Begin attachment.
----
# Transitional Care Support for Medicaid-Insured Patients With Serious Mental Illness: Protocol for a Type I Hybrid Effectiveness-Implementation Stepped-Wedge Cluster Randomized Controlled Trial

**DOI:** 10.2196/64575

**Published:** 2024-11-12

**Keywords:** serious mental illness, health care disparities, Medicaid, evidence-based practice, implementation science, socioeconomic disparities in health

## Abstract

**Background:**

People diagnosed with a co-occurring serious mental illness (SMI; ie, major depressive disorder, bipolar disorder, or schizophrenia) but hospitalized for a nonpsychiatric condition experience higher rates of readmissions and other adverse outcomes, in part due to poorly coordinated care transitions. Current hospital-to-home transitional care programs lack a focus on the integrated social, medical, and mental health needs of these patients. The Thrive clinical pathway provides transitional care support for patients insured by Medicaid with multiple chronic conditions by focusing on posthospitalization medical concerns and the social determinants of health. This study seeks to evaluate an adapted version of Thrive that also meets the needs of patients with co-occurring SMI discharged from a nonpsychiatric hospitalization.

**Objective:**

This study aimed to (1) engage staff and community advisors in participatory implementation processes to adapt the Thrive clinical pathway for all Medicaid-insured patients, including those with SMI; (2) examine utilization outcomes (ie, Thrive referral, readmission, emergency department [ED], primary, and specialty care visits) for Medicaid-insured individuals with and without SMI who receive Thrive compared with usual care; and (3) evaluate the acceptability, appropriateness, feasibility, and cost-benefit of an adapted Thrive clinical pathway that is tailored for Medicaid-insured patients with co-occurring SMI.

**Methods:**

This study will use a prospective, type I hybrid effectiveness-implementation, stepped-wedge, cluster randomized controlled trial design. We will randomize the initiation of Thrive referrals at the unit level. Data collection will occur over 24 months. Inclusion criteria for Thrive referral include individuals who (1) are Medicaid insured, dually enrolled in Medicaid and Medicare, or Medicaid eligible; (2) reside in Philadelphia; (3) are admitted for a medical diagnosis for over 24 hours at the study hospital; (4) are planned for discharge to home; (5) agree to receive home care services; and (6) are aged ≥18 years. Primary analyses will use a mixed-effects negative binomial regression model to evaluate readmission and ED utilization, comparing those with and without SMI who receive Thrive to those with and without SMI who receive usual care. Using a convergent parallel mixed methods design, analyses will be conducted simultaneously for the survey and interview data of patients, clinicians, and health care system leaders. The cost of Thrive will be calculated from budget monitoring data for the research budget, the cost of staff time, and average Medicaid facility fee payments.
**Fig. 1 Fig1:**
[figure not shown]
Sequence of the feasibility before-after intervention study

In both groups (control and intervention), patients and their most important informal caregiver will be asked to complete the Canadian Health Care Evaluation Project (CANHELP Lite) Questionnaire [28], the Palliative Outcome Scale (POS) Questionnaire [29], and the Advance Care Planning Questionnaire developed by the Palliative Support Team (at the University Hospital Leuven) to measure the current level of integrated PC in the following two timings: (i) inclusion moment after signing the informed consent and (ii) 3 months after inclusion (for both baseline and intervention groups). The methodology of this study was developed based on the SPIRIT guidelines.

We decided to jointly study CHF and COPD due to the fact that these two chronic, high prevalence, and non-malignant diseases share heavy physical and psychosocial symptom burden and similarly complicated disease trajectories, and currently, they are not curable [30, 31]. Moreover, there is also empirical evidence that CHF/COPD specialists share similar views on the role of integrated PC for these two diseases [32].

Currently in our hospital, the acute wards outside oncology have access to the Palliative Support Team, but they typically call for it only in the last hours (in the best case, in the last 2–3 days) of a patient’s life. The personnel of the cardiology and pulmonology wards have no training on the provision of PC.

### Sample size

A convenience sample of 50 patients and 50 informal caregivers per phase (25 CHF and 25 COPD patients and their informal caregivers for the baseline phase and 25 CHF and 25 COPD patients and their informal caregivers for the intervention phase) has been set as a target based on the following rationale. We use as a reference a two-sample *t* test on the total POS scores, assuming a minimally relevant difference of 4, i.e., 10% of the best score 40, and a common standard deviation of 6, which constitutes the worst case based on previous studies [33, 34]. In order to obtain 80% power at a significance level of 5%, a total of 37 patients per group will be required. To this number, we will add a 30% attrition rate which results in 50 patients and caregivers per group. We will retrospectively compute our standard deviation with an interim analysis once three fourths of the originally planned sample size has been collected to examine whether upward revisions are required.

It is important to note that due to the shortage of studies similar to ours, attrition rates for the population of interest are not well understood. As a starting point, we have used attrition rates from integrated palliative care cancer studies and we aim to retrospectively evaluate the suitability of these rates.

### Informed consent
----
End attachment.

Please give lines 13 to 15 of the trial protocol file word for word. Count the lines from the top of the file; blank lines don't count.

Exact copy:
[figure not shown]
Sequence of the feasibility before-after intervention study

In both groups (control and intervention), patients and their most important informal caregiver will be asked to complete the Canadian Health Care Evaluation Project (CANHELP Lite) Questionnaire [28], the Palliative Outcome Scale (POS) Questionnaire [29], and the Advance Care Planning Questionnaire developed by the Palliative Support Team (at the University Hospital Leuven) to measure the current level of integrated PC in the following two timings: (i) inclusion moment after signing the informed consent and (ii) 3 months after inclusion (for both baseline and intervention groups). The methodology of this study was developed based on the SPIRIT guidelines.